MILES, Iowa — A group of Bellevue Elementary School fifth-graders stood at the water’s edge with nets in hand on Thursday at Green Island Wildlife Management Area.

The fifth-graders swept their nets through the water, looking for frogs, snails and other creatures that would help them get a sense of the water’s quality.

“We’ve gotten a lot of frogs,” student Vanessa Steines said.

The Bellevue fifth-graders are spending their whole week learning in the outdoors as part of School of the Wild, a University of Iowa program being offered locally this month with the help of staff from Jackson County Conservation and area schools. Fifth-graders from the Easton Valley and Andrew school districts participated in the program last week, and students from the Maquoketa Community School District will attend next week.

Through the program, students get to know the parks in their community and connect with the environment.

“They need to be reconnected with their world, and unless they’re in it, we can’t do that,” said Jennifer Meyer, a naturalist for Jackson County Conservation.

On Thursday, one group of students scooped small animals out of the water and into buckets, then was tasked with identifying and classifying them based on their pollution tolerance.

“This water is really good,” fifth-grader Jalyn Heim said, noting that she and her classmates also tested the water for its pH, nitrates, nitrites and dissolved oxygen.

This week, the fifth-graders are spending several hours a day at Bellevue State Park, Felderman Park in Bellevue and at Green Island, located southeast of Bellevue. Their days include activities such as canoeing, nature walks, learning to build fires and shelters and testing water quality.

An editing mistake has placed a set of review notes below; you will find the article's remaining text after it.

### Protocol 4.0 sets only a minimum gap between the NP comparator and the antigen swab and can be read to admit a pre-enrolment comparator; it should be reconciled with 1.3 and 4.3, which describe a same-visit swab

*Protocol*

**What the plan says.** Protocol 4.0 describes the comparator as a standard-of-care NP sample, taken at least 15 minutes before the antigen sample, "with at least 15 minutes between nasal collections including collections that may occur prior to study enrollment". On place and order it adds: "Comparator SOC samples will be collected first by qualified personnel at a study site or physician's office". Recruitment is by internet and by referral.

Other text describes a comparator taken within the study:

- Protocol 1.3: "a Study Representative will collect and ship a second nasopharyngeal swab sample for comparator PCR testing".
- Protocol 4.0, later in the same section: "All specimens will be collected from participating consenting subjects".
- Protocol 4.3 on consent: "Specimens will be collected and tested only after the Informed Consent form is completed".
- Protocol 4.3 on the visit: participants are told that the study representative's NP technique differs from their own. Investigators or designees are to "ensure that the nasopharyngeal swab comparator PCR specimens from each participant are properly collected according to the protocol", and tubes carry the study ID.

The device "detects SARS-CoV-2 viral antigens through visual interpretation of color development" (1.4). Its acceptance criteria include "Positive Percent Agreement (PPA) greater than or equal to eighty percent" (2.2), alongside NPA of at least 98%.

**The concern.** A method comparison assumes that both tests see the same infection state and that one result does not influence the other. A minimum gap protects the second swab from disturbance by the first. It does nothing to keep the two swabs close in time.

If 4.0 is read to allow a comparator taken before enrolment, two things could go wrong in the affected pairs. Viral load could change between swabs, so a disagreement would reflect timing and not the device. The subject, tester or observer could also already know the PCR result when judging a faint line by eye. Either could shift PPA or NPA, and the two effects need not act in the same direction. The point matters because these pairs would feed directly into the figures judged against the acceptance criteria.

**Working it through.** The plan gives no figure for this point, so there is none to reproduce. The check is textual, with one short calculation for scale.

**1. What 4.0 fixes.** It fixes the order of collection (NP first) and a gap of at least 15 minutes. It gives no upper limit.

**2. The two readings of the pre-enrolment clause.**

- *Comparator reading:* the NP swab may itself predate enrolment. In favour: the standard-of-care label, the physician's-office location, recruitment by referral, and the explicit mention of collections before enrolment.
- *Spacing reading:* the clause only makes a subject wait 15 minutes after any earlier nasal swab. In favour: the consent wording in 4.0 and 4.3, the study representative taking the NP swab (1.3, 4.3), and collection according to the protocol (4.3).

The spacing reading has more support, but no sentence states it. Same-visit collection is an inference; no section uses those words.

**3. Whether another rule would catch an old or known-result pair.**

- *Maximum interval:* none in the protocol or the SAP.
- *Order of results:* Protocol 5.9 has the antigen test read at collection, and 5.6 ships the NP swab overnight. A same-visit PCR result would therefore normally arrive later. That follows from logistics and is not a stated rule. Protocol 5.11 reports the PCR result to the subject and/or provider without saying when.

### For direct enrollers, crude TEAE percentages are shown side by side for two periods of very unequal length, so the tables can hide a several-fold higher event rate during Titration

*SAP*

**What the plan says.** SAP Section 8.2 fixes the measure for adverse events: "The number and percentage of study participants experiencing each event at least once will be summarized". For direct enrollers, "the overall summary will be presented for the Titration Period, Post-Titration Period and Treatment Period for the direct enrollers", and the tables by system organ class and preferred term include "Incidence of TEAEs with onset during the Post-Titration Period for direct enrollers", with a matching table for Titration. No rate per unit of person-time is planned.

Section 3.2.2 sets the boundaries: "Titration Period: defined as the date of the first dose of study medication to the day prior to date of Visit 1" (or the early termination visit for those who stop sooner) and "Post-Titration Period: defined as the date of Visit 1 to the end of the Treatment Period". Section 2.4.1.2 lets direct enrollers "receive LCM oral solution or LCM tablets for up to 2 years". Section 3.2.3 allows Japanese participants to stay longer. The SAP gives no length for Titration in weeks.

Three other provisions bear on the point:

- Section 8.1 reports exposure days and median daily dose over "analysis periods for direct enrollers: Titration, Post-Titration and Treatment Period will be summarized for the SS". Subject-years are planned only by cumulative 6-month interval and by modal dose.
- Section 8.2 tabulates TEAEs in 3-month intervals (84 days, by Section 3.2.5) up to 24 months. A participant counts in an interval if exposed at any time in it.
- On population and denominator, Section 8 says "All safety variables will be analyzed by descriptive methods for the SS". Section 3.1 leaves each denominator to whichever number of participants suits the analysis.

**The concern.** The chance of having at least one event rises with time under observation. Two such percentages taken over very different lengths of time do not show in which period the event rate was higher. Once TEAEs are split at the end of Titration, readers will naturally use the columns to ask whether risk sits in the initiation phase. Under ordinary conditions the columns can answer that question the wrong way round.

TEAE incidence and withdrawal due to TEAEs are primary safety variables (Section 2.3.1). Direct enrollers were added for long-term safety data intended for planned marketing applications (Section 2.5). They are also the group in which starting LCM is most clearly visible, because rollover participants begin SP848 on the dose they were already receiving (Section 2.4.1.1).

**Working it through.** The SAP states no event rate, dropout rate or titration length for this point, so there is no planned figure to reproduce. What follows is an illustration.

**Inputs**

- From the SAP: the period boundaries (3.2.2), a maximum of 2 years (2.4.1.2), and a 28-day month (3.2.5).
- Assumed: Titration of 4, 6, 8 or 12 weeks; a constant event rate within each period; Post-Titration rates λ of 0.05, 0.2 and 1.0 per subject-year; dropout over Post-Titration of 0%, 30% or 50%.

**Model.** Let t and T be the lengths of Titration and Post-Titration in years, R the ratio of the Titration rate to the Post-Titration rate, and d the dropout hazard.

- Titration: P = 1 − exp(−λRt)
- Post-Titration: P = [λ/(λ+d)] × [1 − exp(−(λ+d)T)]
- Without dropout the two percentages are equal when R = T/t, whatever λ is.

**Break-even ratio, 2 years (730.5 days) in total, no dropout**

While many of the activities are based in science, students also practice other school disciplines through journaling and learning about the history of Bellevue State Park, said Jessica Wagner, environmental education coordinator for Jackson County Conservation.

“We want them to see the parks in the community,” Wagner said. “We really hope that they come back and share this with their families.”

Bellevue Elementary School Principal Jeanette Hartung-Schroeder said the program exposes the students to a multitude of opportunities they wouldn’t normally have in the classroom.

“It was learning that they’ll remember the rest of their lives,” she said.

Fifth-grader Kenzingten Scheckel said that this week she has had the chance to hike and test water quality. Some of the lessons she has learned so far include the kinds of flowers she can eat and how to use a compass.

“It’s fun because it’s in, like, a different setting,” she said. “I feel like you have a little bit more fun when you learn outdoors.”

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